MABB © ®
Today's editorial of La Razón made me think hard about what really goes on within the social movements in El Alto and why do they have such following. The editorial begins by reminding us that in any totalitarian regime, regardless of ideology, the favorite tool to control people is intimidation by terror (coercion). The dictators make themselves then the only sources of truth and life. As examples it cites, Hitler, Mussolini and Stalin.
In the same manner, the article continues, the city of El Alto, a vibrant city with around 800,000 inhabitants, is under the control and intimidation of the local civic leaders. These leaders are taking it on their own hands to decide over the lives of the inhabitants. The article argues that the citizens of El Alto (altenos), are being threatened into submission and are being obliged to block streets and roads, as well as attend marches and the occasional braking of the windo, burning of tires, etc., in the city of La Paz.
To control this, a sheriff visits every house in the neighborhood making sure that at least one member of the household is taking part in the marches and protests. If the people resist, he paints a cross on the door. That means an open invitation to other sheriffs who later will help themselves to the household's belongings. Another intimidation method is the charging of fees. These fees can be very high to people who live with just a few dollars a month.
The article asks three important questions. Why is this money being collected? and What does the FEJUVE (the organization exerting control in El Alto) do with all the money it collects? Is this not a falacy when the social movements (e.g. FEJUVE) say that the marches and protests are a product of the people? The article concludes by wondering whether all these protests and marches aren't just a way for the leaders to take control of power.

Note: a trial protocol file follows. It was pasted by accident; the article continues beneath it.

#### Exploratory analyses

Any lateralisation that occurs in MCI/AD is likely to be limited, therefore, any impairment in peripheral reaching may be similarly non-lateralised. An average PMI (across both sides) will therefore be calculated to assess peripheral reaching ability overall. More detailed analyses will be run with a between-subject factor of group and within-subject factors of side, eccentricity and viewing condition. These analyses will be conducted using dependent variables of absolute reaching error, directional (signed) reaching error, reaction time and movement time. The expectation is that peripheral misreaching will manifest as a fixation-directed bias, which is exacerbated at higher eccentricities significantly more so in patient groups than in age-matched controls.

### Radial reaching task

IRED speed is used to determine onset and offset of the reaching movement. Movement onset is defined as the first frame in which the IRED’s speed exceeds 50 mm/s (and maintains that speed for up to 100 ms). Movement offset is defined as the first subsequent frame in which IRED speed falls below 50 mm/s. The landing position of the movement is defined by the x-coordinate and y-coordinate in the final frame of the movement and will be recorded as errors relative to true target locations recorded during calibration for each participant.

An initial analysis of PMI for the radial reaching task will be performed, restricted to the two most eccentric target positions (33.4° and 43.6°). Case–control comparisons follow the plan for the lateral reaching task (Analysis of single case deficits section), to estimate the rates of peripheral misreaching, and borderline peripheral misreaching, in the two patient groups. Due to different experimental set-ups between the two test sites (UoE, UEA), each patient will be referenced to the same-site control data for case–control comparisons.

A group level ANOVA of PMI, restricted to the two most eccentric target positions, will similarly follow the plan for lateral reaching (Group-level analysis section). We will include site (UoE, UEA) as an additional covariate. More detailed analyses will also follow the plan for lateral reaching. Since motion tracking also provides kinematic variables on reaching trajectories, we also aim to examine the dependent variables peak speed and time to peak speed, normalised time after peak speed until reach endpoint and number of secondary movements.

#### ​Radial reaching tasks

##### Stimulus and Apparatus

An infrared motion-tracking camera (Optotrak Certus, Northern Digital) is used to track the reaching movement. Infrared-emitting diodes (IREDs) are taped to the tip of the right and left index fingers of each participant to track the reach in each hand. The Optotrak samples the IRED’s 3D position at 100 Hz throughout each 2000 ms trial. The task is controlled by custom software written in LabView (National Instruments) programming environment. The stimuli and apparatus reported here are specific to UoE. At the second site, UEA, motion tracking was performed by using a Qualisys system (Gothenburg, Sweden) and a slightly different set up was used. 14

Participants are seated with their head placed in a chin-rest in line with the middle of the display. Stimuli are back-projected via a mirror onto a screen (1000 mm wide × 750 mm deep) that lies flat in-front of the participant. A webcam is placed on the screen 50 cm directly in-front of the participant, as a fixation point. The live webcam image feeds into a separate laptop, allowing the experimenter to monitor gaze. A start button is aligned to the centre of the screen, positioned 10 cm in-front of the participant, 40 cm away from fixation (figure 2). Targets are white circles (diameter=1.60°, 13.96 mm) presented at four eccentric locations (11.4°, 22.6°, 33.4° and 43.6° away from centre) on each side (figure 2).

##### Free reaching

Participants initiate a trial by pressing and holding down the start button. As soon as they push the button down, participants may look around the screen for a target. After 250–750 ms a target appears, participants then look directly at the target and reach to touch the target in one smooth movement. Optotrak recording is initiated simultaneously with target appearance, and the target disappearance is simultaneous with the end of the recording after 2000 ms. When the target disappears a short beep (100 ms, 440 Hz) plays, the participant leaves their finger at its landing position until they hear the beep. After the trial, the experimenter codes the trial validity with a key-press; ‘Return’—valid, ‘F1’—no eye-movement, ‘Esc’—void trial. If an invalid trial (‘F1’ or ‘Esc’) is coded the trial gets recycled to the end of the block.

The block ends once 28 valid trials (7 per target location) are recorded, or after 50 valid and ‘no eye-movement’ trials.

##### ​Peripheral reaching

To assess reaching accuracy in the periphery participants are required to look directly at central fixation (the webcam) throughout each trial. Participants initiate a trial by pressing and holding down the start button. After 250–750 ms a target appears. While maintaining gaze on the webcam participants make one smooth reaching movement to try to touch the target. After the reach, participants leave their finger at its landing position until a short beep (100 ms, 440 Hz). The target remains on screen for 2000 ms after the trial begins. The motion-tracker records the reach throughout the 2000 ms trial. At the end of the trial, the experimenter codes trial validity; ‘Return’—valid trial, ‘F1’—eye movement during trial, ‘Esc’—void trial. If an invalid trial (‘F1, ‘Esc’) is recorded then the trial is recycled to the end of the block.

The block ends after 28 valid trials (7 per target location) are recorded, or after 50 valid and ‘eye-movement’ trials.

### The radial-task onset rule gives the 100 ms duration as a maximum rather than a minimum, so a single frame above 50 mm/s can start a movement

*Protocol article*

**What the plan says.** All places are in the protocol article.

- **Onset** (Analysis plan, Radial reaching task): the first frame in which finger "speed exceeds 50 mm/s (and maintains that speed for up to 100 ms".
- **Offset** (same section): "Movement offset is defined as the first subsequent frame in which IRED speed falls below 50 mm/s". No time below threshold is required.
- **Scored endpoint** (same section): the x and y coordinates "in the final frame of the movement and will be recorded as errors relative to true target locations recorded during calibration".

Here is the editorial in Spanish.
The aforementioned situation is being described by many alteno citizens who are being brought to the verge of desperation, because they don't have either any freedom or anything to eat.
Here is another translation of an email I got to be reproduced with permision of the author. His name is Mario R. Duran C. and he lives in El Alto. He asks, what is happening in El Alto?
He tells us some things he and other people are living through in the city in the Andes. For example, he says that tranportation throughout the city is forbidden. The FEJUVE people have tied a metal wire that runs accross the road, blocking any kind of transport. In the evening, a biker had a terrible accident due to the wire. He did not see it in the dark. Moreover, apparently there are some entrepreneurial people who are charging money to transport people and small cargo on their bikes. That is also a dangerous business, because it is not permitted to specualte. Some guy got beaten up by FEJUVE people for trying to survive.
Mario also says that Abel Mamani, president of FEJUVE, has forbidden the supply of fuel and food to anybody. That means no gas to cook and no, well, food. People are slowly running out of supplies. Moreover, ther are renewed threats to cut the supply of electricity and drinking water. Mamani has said that the decision to starve the people of El Alto was taken in consensus with the leaders of the local neighborhood federations.
Mario continues by telling us the situation in the local markets is dramatic. Meat and eggs are non existent, bread and vegetables are sold at a 250% markup, the constant threat of looting is ever present in the ears of the merchants, Mario says. Also, the much needed liquid gas for cooking, has disappeared. The local leaders in district 8, where the tanks of liquid gas are produced, have prohibited its distribution (only the leaders allow themselves a little bit) and have threatened the workers with communal justice if they even attempt to turn on the factory.
Mario ends his account by expressing his frustration about the lack of food for the really poor families in El Alto and the indifference whith which the FEJUVE is starving these families and the citizens of El Alto.